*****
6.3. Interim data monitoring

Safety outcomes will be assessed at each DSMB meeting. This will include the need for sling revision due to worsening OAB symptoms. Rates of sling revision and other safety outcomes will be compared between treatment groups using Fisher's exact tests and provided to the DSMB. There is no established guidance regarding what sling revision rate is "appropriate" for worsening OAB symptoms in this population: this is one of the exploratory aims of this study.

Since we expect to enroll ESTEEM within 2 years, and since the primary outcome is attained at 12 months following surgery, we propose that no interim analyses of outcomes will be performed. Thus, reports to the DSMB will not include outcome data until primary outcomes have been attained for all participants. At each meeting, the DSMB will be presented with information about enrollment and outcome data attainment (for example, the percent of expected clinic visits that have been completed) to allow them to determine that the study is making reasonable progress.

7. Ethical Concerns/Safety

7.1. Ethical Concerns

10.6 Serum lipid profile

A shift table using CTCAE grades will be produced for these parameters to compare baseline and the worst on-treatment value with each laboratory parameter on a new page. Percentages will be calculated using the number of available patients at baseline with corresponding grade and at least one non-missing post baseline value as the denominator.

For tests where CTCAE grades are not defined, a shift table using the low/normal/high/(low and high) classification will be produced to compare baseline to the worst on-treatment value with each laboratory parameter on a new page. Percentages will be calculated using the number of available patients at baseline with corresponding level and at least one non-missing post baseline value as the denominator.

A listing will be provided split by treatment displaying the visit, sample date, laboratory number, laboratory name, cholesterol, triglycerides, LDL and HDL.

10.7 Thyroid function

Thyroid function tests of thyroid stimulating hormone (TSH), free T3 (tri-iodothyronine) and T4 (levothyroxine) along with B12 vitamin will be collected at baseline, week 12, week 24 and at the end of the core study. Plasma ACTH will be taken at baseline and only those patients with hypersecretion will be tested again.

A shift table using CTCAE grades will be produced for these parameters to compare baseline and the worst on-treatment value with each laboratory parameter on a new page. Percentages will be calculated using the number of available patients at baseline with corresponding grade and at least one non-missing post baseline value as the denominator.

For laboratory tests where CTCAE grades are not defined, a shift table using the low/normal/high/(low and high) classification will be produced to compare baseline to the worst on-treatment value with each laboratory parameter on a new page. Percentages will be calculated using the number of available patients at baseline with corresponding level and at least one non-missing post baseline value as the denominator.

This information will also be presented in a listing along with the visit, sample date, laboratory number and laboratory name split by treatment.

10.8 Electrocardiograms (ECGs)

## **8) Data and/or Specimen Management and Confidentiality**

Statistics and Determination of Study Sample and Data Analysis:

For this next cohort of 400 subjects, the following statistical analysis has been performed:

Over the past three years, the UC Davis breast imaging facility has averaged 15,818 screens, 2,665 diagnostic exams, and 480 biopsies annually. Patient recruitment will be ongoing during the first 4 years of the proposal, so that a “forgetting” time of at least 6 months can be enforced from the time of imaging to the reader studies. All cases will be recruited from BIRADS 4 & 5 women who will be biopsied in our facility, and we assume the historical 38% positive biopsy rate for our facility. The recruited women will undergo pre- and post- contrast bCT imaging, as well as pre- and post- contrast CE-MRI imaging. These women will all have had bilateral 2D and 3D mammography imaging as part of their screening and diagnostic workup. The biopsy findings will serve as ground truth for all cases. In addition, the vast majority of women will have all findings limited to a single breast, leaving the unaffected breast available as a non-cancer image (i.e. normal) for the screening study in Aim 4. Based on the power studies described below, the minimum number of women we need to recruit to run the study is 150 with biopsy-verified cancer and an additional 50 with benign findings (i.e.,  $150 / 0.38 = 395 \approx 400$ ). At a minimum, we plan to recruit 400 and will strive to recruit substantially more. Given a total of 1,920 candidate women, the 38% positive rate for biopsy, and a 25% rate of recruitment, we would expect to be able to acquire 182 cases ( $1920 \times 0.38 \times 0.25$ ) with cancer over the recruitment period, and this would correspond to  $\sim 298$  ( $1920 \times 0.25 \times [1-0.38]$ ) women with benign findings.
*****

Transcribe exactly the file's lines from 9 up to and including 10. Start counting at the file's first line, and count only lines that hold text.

A listing will be provided split by treatment displaying the visit, sample date, laboratory number, laboratory name, cholesterol, triglycerides, LDL and HDL.

10.7 Thyroid function